2023’s Best and Worst TV Revivals

And the ‘do’s and ‘don’t’s we’ve learned for bringing a show back from the dead
2023’s Best and Worst TV Revivals

As long as media companies think there’s value to be wrung out of their successful old properties, we’re going to have to live with reboots, remakes and revivals. But living with them doesn’t necessarily mean we have to watch them. 

This year started with a sequel to Night Court and ended (more or less) with a sequel to Frasier, with a whole pile of resurrected characters and settings in between. Herewith, a look back at the revival year that was, and some lessons future showrunners can carry forward into their revivals of Who’s The Boss?The Office and any other IP that still has any meat on its bones.

DO: Feel Free to Interpret the Assignment Loosely

The original version of The Wonder Years took some formal risks — though it started off in the late 1960s, it was narrated by the adult version of its protagonist, Kevin (Fred Savage in performance; Daniel Stern in voice-over) looking back from the present day. But despite the structural innovation, the show had about as simple a premise as a sitcom can: a kid grows up in relatively comfortable circumstances in an American suburb. 

When a new take on The Wonder Years premiered in 2021, the same held true: Dean Williams (Elisha “EJ” Williams) is growing up in Montgomery, Alabama, in the late 1960s, in a middle-class Black neighborhood, while adult Dean (Don Cheadle) narrates and commentates. Other than the time period, the only connection to the original series is that, when he’s overseas fighting in Vietnam, Dean’s brother Bruce (Spence Moore II) serves in the same company as a kid named Brian, who gets killed in action; fans of the original will know that Brian is older brother to Winnie (Danica McKellar), Kevin’s longtime crush, although we don’t even find this out until very late in the first season.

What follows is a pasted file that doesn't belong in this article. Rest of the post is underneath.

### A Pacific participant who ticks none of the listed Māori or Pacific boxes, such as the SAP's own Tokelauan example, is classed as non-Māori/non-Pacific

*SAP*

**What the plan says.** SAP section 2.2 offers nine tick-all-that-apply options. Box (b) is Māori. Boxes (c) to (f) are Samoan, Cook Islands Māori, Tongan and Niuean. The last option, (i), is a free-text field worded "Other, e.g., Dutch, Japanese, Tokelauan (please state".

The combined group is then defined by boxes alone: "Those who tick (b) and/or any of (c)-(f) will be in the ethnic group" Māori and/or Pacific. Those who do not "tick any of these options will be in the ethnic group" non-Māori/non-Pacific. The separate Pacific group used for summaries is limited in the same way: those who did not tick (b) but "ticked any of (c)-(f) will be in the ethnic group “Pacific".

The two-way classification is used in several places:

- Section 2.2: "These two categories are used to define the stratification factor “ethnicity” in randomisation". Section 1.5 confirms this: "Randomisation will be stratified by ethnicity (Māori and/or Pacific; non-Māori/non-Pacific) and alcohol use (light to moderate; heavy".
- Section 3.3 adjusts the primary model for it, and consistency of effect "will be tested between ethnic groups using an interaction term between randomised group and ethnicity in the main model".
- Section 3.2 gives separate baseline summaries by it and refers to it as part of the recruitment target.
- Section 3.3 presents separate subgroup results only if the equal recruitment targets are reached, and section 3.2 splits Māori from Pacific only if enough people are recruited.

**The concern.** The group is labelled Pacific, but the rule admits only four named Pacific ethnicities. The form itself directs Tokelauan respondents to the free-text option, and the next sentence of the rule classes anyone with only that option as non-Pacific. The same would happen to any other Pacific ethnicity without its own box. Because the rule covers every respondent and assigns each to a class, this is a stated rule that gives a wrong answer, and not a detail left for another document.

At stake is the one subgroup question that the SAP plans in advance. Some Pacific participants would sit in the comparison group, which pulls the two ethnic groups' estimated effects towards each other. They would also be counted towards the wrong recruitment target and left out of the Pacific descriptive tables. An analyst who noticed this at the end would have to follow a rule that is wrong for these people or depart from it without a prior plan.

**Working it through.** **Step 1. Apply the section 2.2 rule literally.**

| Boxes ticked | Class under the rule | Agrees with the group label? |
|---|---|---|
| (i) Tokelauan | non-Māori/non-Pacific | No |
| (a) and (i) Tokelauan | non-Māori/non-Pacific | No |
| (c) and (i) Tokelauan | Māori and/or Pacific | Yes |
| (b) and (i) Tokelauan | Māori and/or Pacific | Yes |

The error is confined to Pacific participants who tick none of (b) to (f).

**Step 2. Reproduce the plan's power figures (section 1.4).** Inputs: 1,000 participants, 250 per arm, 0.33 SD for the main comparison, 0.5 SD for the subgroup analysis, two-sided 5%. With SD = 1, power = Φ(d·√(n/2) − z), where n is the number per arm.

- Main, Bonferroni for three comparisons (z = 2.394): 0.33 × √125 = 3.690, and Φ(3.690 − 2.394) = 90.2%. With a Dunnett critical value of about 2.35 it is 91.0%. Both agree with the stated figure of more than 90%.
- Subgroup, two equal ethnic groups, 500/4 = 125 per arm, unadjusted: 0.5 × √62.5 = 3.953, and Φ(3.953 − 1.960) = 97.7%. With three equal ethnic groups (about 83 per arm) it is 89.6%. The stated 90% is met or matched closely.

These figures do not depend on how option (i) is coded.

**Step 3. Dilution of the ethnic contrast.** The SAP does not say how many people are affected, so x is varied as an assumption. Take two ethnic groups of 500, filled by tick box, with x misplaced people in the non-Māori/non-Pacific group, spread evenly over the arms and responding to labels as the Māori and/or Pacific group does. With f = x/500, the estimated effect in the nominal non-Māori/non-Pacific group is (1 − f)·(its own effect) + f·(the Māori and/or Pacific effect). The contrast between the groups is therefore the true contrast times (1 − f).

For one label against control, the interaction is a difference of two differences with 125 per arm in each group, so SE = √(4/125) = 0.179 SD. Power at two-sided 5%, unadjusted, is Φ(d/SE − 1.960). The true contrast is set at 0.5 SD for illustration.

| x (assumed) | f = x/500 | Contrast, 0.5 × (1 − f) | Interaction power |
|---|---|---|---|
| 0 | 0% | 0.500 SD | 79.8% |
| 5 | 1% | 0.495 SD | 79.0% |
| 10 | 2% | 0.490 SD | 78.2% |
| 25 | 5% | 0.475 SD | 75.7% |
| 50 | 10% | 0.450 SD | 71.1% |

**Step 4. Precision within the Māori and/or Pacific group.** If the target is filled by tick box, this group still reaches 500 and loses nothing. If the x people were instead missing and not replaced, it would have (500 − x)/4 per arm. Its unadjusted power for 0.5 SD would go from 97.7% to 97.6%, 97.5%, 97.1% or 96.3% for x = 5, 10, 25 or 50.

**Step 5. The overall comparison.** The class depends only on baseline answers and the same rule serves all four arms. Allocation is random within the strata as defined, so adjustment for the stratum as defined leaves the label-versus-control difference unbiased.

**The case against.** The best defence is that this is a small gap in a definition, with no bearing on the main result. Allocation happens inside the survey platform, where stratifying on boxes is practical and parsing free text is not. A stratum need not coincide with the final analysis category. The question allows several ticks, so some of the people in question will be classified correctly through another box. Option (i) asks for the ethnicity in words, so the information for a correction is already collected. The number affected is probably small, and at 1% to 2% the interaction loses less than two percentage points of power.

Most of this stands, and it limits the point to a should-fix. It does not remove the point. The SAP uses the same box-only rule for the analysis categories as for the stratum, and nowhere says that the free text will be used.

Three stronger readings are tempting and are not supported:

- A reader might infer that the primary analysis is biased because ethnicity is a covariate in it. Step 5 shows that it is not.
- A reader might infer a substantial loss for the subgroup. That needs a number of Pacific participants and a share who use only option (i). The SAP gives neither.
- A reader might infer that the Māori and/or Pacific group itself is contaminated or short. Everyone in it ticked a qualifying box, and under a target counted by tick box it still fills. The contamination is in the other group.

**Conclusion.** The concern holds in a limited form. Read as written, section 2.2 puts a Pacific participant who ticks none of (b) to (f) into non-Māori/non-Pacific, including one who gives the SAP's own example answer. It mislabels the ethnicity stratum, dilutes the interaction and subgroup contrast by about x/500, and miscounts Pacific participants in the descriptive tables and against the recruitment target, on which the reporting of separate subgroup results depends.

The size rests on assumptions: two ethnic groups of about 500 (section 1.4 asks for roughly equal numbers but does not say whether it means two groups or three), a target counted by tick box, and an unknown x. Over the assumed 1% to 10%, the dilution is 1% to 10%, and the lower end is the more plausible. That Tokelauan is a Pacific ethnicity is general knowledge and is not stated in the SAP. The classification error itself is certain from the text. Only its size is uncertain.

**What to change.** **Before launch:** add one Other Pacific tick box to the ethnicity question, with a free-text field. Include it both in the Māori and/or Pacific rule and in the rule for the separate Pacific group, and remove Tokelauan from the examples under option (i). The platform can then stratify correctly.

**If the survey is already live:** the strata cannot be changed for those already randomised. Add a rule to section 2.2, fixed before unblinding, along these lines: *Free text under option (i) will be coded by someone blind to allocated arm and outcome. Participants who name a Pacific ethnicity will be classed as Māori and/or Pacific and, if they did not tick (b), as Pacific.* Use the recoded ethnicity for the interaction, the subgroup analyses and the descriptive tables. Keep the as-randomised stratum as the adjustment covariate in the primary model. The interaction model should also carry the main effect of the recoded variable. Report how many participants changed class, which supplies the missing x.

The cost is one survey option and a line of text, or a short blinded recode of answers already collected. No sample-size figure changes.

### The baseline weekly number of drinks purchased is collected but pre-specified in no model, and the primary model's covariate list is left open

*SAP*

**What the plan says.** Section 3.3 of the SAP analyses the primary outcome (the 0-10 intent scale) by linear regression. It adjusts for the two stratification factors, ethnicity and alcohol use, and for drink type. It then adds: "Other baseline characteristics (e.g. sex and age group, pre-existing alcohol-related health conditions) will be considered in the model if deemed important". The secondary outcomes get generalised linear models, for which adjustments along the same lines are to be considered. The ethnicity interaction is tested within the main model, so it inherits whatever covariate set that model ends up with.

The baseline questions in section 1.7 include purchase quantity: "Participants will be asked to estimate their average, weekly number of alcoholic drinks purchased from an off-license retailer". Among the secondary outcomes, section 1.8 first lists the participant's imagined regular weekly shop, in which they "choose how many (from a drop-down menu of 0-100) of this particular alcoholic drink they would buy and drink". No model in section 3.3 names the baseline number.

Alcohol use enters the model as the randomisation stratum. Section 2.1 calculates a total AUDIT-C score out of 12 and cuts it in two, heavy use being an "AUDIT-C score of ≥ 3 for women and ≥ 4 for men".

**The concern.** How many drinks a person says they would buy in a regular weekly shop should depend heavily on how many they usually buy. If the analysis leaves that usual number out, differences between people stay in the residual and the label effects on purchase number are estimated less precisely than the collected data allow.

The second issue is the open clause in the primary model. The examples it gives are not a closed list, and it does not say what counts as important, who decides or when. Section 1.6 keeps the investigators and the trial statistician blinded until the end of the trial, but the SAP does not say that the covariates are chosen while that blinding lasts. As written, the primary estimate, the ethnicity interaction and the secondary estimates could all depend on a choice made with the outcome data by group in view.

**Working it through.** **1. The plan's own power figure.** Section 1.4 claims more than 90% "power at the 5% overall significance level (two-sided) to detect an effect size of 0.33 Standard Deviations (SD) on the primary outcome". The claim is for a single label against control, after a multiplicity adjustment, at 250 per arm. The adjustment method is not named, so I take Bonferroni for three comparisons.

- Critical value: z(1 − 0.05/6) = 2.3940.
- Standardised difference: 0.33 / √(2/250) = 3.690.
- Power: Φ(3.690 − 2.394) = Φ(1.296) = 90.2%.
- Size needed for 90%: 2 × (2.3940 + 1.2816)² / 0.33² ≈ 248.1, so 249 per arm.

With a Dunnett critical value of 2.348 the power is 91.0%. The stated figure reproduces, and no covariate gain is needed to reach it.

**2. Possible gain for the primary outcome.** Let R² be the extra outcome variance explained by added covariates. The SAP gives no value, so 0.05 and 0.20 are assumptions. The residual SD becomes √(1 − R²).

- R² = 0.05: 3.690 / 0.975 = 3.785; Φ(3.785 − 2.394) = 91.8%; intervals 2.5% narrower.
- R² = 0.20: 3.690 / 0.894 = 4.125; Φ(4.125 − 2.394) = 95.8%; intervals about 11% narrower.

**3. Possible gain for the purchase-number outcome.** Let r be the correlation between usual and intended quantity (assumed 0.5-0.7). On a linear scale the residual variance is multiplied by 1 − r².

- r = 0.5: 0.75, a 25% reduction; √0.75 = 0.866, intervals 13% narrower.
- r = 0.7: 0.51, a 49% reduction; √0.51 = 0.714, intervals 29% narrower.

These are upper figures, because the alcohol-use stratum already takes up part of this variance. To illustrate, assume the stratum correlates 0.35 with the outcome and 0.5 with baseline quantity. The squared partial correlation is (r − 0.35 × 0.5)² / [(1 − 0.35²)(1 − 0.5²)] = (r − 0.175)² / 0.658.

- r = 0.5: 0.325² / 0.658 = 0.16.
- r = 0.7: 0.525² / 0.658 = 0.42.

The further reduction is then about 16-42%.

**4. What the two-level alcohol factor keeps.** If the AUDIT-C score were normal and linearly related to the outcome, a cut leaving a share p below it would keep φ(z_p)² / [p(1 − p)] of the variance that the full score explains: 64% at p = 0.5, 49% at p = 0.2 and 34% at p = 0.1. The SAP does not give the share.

In Season Two, this past summer, the show goes even further afield, temporarily relocating Dean and his father Bill (Dulé Hill) to New York City to tell stories about Dean broadening his horizons far from Montgomery. One of these involves Dean befriending queer neighbor Lonnie (Tituss Burgess), who’s moved from Alabama to work as a drag performer, and whose impact on Dean’s life gives the episode title, “One Small Step,” resonance beyond the moon landing, which also occurs in this episode.

The point: a good sequel (or sidequel) can stretch pretty far from its original inspiration, and even its original setting; maintaining the vibe can be enough.

DON’T: Assume We Care That Much About Our Favorite Characters’ Children

Several of this year’s sequel series took a “next generation” approach, picking up the story we know decades later and revolving around the children of lead characters from the original series from which the new shows spun off. Night Court brought us Abby Stone (Melissa Rauch), the judge daughter of original Night Court judge Harry (the late Harry Anderson); That ’90s Show brought Leia (Callie Haverda) — daughter to Eric (Topher Grace) and Donna (Laura Prepon) of That ’70s Show — back to her parents’ hometown of Point Place, Wisconsin, for a wild summer of grunge music and finding weed stashed all over her grandparents’ basement. And though the new Frasier was, at an early development phase, possibly going to revolve around Frasier (Kelsey Grammer) and his brother Niles (David Hyde Pierce) running a theater together, when Pierce ultimately declined to return, the focus shifted to Frasier’s son Freddy (Jack Cutmore-Scott), an occasional guest character on both the original Frasier and on Cheers, from which Frasier spun off.